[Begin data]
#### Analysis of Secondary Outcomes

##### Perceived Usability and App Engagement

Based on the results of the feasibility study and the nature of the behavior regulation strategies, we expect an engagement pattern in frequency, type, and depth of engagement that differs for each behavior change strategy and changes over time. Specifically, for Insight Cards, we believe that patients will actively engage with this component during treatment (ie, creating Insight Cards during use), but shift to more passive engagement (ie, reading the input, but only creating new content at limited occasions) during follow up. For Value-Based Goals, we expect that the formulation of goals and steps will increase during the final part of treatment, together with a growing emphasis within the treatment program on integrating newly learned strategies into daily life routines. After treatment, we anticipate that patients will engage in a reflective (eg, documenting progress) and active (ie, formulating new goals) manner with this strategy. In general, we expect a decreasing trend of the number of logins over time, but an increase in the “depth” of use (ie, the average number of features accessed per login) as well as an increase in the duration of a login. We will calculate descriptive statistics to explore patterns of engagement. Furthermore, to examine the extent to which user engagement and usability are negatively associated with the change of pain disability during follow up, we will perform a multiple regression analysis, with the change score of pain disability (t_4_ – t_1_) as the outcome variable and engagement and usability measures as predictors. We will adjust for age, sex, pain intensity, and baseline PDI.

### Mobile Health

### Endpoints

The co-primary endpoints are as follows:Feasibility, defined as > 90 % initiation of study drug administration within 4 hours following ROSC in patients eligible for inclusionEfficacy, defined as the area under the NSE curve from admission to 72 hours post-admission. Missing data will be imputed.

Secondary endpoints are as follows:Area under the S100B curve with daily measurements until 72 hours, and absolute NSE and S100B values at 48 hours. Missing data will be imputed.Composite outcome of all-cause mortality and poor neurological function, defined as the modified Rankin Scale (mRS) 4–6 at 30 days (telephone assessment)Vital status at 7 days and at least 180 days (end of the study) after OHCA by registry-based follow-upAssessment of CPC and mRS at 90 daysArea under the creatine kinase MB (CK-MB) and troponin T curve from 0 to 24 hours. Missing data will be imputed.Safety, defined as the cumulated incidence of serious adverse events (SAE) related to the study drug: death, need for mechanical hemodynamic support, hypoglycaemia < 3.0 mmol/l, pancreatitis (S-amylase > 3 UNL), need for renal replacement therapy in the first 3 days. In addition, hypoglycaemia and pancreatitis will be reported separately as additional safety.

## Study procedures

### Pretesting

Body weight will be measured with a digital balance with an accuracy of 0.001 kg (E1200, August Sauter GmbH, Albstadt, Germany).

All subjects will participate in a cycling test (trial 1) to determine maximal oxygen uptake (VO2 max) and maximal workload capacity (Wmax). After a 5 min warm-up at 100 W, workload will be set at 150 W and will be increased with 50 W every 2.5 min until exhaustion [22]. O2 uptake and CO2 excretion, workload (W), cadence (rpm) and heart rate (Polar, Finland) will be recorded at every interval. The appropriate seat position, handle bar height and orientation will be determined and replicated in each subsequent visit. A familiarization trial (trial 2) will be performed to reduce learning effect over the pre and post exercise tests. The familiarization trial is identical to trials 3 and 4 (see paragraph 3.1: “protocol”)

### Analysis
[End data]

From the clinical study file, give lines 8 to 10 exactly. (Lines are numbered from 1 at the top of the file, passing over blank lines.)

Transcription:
## Study procedures

### Pretesting

Body weight will be measured with a digital balance with an accuracy of 0.001 kg (E1200, August Sauter GmbH, Albstadt, Germany).